Glimpses of Phoenix

The Desert Metropolis in Written and Visual Media


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About the Book

Part of the self-image of Phoenix is that the city has no history and that anything of importance happened yesterday. Also that Phoenix, the Arizona state capital, is a “clean” city (despite a past of police corruption and social oppression). The “real” Phoenix, easygoing, sun-drenched, a place of ever-expanding development and economic growth, guarantees, it is said, an enviable lifestyle, low taxes, and unfettered personal freedom and opportunity.
Little of this is true. Phoenix has been described as one of the least sustainable cities in the country. This sixth largest urban area of the United States has an alarmingly superficial and tourism-oriented discourse among its leaders. This book examines a series of narrative works (novels, theater, chronicles, investigative reporting, personal accounts, editorial cartooning, even a children’s television program) that question this discourse in a frequently stinging fashion. The works examined are anchored in a critical understanding of the dominant urban myths of Greater Phoenix, and an awareness of how all the newness, modernity and fun-in-the-sun mentality mask a uniquely dystopian human experience.

About the Author(s)

David William Foster is Regents’ Professor of Spanish and Women and Gender Studies at Arizona State University in Tempe.

Bibliographic Details

David William Foster
Format: softcover (6 x 9)
Pages: 208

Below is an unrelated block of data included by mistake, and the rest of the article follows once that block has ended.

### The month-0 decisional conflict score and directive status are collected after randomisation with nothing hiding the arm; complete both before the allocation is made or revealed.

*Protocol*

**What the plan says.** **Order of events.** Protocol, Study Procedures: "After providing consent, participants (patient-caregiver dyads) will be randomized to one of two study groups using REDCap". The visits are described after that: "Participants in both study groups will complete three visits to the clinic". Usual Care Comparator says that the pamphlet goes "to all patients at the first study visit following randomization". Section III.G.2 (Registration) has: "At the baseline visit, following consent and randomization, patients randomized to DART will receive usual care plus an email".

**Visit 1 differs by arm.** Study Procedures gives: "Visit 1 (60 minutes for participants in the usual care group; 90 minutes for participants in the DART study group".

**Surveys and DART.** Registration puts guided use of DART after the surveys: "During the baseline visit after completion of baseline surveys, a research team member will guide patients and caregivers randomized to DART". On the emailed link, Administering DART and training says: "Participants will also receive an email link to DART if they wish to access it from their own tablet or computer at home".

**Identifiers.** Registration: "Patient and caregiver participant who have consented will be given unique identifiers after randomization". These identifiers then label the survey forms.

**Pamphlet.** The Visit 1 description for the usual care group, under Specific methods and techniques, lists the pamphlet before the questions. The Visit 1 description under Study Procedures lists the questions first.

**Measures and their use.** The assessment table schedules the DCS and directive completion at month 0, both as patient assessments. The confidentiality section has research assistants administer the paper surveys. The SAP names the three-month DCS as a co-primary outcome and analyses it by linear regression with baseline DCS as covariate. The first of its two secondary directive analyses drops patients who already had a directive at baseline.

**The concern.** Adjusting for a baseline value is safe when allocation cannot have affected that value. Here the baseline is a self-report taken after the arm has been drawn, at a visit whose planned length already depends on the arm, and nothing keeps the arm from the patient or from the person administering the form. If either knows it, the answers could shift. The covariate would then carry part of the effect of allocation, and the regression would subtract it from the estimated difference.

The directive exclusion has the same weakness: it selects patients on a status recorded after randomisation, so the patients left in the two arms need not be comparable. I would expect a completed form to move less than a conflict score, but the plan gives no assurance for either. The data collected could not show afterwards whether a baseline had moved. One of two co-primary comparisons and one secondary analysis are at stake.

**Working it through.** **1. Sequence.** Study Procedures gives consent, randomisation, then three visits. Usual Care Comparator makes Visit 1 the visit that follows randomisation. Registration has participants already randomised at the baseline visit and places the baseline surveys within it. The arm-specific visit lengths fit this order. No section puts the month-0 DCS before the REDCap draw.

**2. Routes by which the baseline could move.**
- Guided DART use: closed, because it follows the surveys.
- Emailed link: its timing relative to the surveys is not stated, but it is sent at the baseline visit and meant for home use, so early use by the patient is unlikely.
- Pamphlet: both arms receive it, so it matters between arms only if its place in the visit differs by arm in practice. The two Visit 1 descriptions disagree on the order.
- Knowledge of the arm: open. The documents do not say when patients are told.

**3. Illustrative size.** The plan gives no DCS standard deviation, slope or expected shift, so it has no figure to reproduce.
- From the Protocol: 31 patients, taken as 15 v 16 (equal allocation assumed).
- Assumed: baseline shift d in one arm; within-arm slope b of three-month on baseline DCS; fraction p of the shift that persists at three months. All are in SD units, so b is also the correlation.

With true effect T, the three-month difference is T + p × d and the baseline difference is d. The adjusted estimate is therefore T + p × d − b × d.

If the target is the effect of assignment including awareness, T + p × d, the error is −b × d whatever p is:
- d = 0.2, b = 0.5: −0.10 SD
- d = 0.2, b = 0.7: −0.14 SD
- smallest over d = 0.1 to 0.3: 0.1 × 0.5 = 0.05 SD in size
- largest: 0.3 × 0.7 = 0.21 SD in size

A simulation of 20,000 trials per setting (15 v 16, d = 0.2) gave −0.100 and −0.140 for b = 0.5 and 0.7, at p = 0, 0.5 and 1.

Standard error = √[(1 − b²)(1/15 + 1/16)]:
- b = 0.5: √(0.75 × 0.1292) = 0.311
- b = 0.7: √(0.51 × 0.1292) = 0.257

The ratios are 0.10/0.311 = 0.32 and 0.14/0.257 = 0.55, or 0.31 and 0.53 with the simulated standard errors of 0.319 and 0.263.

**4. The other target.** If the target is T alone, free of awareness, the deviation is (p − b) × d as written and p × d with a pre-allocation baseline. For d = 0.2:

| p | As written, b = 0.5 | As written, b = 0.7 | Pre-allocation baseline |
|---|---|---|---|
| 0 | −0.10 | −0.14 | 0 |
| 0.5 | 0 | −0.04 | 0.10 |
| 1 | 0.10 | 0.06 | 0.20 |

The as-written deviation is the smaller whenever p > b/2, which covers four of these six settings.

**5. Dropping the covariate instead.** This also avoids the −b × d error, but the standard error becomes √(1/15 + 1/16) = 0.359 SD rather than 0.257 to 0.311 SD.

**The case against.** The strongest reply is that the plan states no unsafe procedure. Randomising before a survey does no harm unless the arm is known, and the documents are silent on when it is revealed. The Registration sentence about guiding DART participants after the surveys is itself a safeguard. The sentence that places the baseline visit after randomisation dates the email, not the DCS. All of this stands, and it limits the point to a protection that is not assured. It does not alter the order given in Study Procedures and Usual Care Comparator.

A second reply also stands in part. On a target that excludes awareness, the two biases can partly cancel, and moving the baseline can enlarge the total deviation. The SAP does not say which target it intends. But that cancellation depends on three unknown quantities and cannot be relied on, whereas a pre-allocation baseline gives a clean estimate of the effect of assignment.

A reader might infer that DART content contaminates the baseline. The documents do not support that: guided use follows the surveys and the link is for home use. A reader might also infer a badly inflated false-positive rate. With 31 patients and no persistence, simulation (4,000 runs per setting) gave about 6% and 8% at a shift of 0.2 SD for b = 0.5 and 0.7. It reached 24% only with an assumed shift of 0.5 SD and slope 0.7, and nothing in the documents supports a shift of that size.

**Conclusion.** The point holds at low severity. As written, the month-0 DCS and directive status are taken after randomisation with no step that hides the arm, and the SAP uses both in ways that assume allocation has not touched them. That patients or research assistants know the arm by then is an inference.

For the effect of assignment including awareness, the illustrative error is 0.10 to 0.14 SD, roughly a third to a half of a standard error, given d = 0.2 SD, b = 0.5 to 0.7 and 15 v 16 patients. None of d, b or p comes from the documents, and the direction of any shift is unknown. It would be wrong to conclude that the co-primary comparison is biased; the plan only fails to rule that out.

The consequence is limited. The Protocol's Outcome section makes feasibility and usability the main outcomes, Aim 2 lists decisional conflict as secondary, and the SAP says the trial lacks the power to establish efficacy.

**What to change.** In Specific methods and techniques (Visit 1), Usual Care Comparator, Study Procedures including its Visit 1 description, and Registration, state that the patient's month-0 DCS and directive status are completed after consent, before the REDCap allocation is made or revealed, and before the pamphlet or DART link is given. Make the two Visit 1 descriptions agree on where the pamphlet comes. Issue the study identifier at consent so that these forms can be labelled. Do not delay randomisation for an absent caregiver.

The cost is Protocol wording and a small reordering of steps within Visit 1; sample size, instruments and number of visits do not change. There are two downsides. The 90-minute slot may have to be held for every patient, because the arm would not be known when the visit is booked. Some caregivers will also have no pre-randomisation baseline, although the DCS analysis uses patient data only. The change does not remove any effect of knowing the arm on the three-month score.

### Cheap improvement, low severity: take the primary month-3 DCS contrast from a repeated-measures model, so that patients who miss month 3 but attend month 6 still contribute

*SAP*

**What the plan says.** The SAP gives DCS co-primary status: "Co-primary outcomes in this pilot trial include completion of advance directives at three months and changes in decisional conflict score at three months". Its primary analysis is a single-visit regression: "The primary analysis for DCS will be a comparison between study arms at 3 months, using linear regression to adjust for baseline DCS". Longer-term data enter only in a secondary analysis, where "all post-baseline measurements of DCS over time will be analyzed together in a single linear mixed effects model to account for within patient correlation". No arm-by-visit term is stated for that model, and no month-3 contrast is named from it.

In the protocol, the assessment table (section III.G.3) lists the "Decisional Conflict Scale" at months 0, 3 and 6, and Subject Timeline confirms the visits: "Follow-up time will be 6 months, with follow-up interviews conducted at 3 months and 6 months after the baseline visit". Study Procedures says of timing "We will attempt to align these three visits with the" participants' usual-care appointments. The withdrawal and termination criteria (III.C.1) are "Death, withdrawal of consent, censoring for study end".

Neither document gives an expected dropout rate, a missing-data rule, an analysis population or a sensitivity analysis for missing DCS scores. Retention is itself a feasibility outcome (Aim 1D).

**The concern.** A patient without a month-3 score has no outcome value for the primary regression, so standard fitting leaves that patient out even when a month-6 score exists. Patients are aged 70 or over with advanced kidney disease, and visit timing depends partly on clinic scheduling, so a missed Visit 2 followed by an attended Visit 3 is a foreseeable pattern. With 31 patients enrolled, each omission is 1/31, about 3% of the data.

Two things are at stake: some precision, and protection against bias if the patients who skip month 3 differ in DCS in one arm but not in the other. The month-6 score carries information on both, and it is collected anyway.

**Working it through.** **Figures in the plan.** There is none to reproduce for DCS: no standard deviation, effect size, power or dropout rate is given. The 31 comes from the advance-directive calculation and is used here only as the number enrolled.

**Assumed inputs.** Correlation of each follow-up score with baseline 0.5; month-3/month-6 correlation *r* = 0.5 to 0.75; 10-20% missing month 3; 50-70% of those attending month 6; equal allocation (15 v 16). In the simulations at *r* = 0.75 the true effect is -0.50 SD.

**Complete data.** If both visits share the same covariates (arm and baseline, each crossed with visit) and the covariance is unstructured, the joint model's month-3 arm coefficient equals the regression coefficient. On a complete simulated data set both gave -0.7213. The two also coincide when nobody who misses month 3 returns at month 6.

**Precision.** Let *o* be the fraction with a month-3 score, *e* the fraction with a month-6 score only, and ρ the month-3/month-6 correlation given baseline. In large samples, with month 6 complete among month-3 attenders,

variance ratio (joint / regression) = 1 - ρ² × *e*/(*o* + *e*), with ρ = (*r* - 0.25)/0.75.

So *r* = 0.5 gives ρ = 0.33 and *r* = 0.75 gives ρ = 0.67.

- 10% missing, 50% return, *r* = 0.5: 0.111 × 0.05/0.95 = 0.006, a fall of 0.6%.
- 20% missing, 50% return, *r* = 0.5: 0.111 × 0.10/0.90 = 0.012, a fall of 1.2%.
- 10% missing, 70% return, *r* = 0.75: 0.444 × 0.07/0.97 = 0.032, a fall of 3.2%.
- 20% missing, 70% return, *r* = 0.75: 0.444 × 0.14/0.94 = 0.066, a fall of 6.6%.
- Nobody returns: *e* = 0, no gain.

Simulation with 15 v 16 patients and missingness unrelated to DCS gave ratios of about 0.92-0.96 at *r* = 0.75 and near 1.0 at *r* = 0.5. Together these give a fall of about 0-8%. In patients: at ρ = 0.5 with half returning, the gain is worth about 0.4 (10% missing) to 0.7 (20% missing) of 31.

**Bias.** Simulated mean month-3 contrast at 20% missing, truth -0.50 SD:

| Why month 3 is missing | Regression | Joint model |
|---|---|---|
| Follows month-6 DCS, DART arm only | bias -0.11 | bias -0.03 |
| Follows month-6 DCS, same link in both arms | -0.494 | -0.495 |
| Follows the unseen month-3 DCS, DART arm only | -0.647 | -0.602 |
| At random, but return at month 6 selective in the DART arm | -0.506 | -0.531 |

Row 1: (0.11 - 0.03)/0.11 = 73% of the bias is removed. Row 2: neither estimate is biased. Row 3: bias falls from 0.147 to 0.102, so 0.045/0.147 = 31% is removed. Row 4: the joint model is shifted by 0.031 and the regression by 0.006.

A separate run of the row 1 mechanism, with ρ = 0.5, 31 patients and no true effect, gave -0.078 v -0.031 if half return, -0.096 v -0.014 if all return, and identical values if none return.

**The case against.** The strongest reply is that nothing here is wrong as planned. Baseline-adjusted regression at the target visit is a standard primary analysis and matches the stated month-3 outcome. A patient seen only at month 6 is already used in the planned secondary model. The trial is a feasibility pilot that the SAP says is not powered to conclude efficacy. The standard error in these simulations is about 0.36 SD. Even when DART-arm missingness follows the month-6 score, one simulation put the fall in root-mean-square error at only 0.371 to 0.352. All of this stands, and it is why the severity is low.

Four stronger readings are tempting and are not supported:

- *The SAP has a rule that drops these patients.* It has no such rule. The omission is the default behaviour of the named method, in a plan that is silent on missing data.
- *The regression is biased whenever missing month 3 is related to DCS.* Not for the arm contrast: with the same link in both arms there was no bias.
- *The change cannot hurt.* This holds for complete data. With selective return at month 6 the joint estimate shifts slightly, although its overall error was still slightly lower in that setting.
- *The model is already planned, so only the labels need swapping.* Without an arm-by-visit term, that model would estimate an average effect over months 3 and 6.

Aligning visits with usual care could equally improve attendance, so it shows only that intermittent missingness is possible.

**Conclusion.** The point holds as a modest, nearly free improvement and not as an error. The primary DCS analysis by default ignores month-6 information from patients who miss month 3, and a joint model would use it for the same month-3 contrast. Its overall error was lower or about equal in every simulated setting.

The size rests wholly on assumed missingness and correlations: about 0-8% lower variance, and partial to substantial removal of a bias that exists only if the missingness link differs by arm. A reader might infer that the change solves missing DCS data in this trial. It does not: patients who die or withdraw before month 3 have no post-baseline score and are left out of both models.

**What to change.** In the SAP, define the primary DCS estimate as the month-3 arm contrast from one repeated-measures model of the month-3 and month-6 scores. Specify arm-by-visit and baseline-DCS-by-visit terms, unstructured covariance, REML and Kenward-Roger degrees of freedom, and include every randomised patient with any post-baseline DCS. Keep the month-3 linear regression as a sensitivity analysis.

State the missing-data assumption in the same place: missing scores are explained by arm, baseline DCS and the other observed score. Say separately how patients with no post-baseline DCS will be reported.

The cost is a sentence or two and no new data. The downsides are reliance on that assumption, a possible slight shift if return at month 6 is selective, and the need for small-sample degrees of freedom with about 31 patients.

Bibliographic Info: 26 photos, appendices, notes, bibliography, index
Copyright Date: 2013
pISBN: 978-0-7864-7364-9
eISBN: 978-1-4766-0221-9
Imprint: McFarland

Table of Contents

Table of Contents

Foreword: Writing Phoenix, by Jon Talton 1
Introduction 9
Erma Bombeck: The Phoenix Suburban Underbelly 23
Wallace and Ladmo: Dark Shadows of Irreverent Humor in the Valley of the Sun 35
Truthful Misrepresentations: Steve Benson Draws Phoenix 48
Phoenix, Say What? Urban Landscapes in the Chronicles of Laurie Notaro 64
Desert Noir: The Detective Novels of Jon Talton 78
Jana Bommersbach on Winnie Ruth Judd: Woman as Scapegoat for the Dirty Secrets of the City 91
Out of the Barrio: Stella Pope Duarte’s Let Their Spirits Dance 104
Phoenix in Guillermo Reyes’s Places to Touch Him 121
Phoenix as Dystopia in Cherríe Moraga’s Hungry Woman 134
Cecilia Esquer: Establishing a Public Voice for a Chicana Activist 151
Conclusions 160
Appendix I: Glendon Swarthout and The Cadillac Cowboys 169
Appendix II: The Matter of Jack Swilling 173
Chapter Notes 177
References 192
Index 199